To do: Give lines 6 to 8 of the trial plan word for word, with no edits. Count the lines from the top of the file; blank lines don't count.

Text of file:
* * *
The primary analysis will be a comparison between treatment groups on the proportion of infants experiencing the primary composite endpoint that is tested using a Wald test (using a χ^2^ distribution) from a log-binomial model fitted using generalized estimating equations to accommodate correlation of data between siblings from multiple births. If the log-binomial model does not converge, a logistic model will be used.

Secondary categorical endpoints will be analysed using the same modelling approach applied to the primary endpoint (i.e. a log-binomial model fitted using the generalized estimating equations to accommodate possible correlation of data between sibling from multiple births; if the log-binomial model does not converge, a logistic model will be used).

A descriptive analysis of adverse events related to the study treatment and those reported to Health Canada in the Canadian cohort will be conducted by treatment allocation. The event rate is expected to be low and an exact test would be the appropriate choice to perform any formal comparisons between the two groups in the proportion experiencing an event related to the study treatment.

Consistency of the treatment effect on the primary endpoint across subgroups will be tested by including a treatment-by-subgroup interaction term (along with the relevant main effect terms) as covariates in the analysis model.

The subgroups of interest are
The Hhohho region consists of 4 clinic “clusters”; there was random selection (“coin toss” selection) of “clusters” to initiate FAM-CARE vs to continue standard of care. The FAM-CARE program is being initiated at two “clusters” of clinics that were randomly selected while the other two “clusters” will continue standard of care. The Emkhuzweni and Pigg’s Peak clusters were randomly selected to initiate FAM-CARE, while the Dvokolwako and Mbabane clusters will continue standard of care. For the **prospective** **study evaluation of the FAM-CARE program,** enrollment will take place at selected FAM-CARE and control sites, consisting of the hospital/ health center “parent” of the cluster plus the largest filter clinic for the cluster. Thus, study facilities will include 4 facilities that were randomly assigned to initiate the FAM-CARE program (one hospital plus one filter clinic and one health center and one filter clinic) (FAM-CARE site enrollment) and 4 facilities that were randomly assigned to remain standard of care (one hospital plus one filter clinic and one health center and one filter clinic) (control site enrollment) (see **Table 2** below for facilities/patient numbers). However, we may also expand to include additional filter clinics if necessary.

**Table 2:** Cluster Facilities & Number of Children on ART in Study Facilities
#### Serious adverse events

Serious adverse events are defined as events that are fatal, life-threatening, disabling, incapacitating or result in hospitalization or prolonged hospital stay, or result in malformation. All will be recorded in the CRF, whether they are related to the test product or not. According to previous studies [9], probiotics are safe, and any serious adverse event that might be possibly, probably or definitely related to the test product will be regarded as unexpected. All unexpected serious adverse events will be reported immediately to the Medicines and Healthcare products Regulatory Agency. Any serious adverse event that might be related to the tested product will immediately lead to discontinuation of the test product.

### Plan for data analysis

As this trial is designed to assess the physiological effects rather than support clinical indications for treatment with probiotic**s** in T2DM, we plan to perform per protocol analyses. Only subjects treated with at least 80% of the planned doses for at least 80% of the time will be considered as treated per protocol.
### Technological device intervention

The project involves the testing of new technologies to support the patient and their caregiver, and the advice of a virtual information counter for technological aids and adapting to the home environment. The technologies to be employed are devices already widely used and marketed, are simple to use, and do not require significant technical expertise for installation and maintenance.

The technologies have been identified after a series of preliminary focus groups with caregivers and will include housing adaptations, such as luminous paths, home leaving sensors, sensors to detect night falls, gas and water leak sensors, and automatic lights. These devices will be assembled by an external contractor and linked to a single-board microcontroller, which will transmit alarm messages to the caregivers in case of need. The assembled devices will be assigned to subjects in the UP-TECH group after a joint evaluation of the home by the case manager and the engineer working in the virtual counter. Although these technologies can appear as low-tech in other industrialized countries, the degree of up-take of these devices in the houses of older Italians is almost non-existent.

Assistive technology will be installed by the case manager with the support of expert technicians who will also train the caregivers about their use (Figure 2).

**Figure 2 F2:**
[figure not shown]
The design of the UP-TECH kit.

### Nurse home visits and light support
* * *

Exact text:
The Hhohho region consists of 4 clinic “clusters”; there was random selection (“coin toss” selection) of “clusters” to initiate FAM-CARE vs to continue standard of care. The FAM-CARE program is being initiated at two “clusters” of clinics that were randomly selected while the other two “clusters” will continue standard of care. The Emkhuzweni and Pigg’s Peak clusters were randomly selected to initiate FAM-CARE, while the Dvokolwako and Mbabane clusters will continue standard of care. For the **prospective** **study evaluation of the FAM-CARE program,** enrollment will take place at selected FAM-CARE and control sites, consisting of the hospital/ health center “parent” of the cluster plus the largest filter clinic for the cluster. Thus, study facilities will include 4 facilities that were randomly assigned to initiate the FAM-CARE program (one hospital plus one filter clinic and one health center and one filter clinic) (FAM-CARE site enrollment) and 4 facilities that were randomly assigned to remain standard of care (one hospital plus one filter clinic and one health center and one filter clinic) (control site enrollment) (see **Table 2** below for facilities/patient numbers). However, we may also expand to include additional filter clinics if necessary.

**Table 2:** Cluster Facilities & Number of Children on ART in Study Facilities
#### Serious adverse events